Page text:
His musical taste moved with the times. By the late 1960s, armed with what was then the fabulously exotic technology of a cassette recorder, he was compiling compilation albums of his favorite music - “all the stuff I was into then...like Country Joe, Blue Cheer, Steve Miller Band, Ultimate Spinach, Mad River, Savage Resurrection, Clear Light, Spirit, Taste, Blossom Toes, Caravan, Electric Prunes, Hendrix, all that kind of music.” Which, of course, bled into the music he himself was making. But so did a lot of other things. “A bit psychedelic, a bit indie, a bit punk, a bit pop, a bit folky, plus I’d hope there’s a bit of me in there too.”
It’s his grounding in so much past music that in many ways keeps the future alive - particularly those gigs where he suddenly finds himself playing with people whose records he was purchasing as a kid. “I mean, standing on stage with Country Joe and most of The Fish, being Barry Melto,n was bizarre. Playing guitar for Arthur Lee, that was unreal! Randy Hammon of The Savage Resurrection got up with the Frond and we did two Sav Res songs with him. Brilliant! I’ve even given Randy California a lift across London to Waterloo Station!”
Still, despite his immersion in Stateside psych, the Frond’s music remains a very English experience; no Trans-Atlantic accents or misty-eyed homages to Route 66. “Always sung in an English accent, with UK place references,” he insists, and that’s as true across his own compositions as on the covers that he eschews on his own albums, but turns a deft hand to for compilation appearances, or live performances.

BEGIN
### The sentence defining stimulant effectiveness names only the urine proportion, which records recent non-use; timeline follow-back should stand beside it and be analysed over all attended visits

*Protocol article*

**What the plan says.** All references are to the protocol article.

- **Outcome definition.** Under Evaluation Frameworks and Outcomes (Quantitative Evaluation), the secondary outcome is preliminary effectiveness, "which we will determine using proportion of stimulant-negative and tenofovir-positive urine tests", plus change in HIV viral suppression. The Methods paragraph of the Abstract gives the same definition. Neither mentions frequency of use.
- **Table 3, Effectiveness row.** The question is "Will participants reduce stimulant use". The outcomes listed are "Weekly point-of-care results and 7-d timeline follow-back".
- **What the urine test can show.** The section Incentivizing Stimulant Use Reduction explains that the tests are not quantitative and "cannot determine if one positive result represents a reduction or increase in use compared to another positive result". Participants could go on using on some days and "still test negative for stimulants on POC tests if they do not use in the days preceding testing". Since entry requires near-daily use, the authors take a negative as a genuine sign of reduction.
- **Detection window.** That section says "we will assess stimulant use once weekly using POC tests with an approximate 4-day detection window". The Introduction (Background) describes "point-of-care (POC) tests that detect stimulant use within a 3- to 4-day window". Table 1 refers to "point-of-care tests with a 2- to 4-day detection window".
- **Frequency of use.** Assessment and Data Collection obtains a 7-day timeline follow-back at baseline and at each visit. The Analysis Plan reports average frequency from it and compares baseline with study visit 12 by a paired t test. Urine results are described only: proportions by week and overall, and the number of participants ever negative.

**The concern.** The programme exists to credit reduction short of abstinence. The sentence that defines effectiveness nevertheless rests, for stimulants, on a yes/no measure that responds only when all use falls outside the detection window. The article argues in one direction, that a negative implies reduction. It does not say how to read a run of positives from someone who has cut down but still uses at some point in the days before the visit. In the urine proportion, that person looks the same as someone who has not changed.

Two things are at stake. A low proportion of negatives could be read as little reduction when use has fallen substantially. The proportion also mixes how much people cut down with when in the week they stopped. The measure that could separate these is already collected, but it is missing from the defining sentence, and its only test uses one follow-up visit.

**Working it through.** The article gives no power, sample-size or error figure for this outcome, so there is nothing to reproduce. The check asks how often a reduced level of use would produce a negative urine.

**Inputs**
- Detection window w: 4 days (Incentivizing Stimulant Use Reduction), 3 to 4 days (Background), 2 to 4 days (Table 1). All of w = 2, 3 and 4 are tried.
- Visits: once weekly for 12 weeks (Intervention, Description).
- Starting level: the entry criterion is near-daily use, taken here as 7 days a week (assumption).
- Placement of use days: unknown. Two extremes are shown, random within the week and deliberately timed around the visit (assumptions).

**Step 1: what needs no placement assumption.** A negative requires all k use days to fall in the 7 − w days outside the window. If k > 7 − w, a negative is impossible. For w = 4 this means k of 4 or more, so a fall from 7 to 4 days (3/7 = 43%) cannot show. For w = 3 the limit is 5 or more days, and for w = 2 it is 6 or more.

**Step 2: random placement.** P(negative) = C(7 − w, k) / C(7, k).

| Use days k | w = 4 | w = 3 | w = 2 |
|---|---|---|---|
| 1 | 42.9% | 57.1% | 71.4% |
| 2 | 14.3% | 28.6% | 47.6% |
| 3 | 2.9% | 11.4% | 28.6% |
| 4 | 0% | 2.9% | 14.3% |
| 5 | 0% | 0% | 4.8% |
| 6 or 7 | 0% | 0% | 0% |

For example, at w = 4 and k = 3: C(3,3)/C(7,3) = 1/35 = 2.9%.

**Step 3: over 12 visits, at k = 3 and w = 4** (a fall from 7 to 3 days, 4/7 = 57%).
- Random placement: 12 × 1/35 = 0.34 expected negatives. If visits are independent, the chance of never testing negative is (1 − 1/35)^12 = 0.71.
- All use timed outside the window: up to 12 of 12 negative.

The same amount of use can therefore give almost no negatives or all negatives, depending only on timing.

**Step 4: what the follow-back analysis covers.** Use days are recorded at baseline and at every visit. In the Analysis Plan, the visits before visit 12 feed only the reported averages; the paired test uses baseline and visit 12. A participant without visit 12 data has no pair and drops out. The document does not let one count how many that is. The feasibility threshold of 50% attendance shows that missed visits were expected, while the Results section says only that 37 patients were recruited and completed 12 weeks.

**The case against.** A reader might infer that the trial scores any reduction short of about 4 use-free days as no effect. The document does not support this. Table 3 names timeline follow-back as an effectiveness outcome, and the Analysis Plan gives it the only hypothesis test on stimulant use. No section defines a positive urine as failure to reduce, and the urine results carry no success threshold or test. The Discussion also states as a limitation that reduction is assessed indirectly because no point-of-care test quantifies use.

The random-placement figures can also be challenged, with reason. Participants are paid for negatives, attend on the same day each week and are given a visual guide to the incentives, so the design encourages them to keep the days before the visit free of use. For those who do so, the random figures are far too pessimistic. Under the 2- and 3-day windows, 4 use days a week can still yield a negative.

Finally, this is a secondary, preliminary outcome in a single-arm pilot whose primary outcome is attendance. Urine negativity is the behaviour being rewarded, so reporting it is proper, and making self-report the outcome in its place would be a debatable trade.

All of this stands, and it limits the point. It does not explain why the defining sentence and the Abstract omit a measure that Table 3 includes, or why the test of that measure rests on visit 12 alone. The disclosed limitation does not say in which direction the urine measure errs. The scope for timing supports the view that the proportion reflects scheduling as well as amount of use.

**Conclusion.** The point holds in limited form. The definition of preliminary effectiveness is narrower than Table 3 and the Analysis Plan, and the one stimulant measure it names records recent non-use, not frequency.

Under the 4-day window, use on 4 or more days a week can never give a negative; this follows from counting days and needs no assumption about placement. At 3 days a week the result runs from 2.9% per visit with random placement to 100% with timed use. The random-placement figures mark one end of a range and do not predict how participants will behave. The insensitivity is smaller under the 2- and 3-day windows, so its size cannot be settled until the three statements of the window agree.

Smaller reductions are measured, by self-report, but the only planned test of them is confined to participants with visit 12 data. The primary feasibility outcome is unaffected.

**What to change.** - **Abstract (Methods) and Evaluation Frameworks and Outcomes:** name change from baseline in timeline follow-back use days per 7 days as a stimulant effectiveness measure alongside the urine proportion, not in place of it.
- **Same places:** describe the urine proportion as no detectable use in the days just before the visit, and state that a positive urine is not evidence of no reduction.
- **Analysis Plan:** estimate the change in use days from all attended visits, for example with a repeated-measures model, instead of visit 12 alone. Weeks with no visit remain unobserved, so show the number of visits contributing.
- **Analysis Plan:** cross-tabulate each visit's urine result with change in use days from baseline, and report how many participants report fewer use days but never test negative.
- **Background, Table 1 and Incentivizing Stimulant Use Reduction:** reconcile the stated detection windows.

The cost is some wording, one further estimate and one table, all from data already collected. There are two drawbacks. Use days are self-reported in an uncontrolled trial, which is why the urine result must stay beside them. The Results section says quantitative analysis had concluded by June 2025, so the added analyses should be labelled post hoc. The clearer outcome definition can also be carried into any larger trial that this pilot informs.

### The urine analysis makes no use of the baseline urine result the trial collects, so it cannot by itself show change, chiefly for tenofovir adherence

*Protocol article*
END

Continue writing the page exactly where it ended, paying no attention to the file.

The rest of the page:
For collectors, the gathering up of so many orphan tracks is one of the most glorious benefits of the current reissue program. And its appearance on vinyl is another.
“I’m really pleased to see the resurgence of interest in vinyl,” enthuses Salomon. “Bevis began just before CDs started taking off, and to my mind, though they were kind of useful, they were always an inferior product. The packaging was shit, and at first they sounded really tinny. Now they sound great, but the packaging is still crap. So, yeah, vinyl is great and the album sleeves are the right size. I’d like to see the return of the quality album sleeve, with a laminated front and a matt back, and flip-over tops and bottoms. [But] it’s music and art winning through.”
And the Frond winning through, too. Album twenty-five will be with us in September; and in the lead-up to that, “lots of festivals, Glastonbury, Xiriapop in Spain, The 13th Dream Festival, The Summer Of Love Party and possibly a couple more yet to be confirmed, and then maybe an Autumn tour round Europe, and of course the Cherry Red reissue programme continues.”
Yep. It’s a good time to be fond of the Frond.
a not-quite complete Frond albums discography
1987 Inner Marshland
1987 Bevis Through the Looking Glass
1988 Acid Jam
1989 Auntie Winnie Album
1990 Any Gas Faster
1990 Ear Song
1991 Magic Eye (Bevis and Twink)
1991 New River Head
1992 A Gathering of Fronds
1992 London Stone
1992 Gulp (Magic Muscle)
1993 It Just Is
1993 Beatroots (Fred Bison Five)
1993 Art Into Dust (Todd Dillingham and Nick Saloman)
1996 Son of Walter
1997 North Circular
1998 Doctor Frond (Doctor Frond)
1998 Eat Flowers and Kiss Babies (Country Joe McDonald & Bevis Frond)
1999 Vavona Burr
1999 Live At The Great American Music Hall
2000 Valedictory Songs
2001 Fed to your Head (Scorched Earth)
2002 Valedictory Demos
2002 What Did For The Dinosaurs
2003 King of Missouri (Anton Barbeau with the Bevis Frond)
2004 Hit Squad
2007 The Clocks
2011 The Leaving Of London
2013 White Numbers
2013 Live From The 4th Psychedelic Network Festival 2011
2014 High in a Flat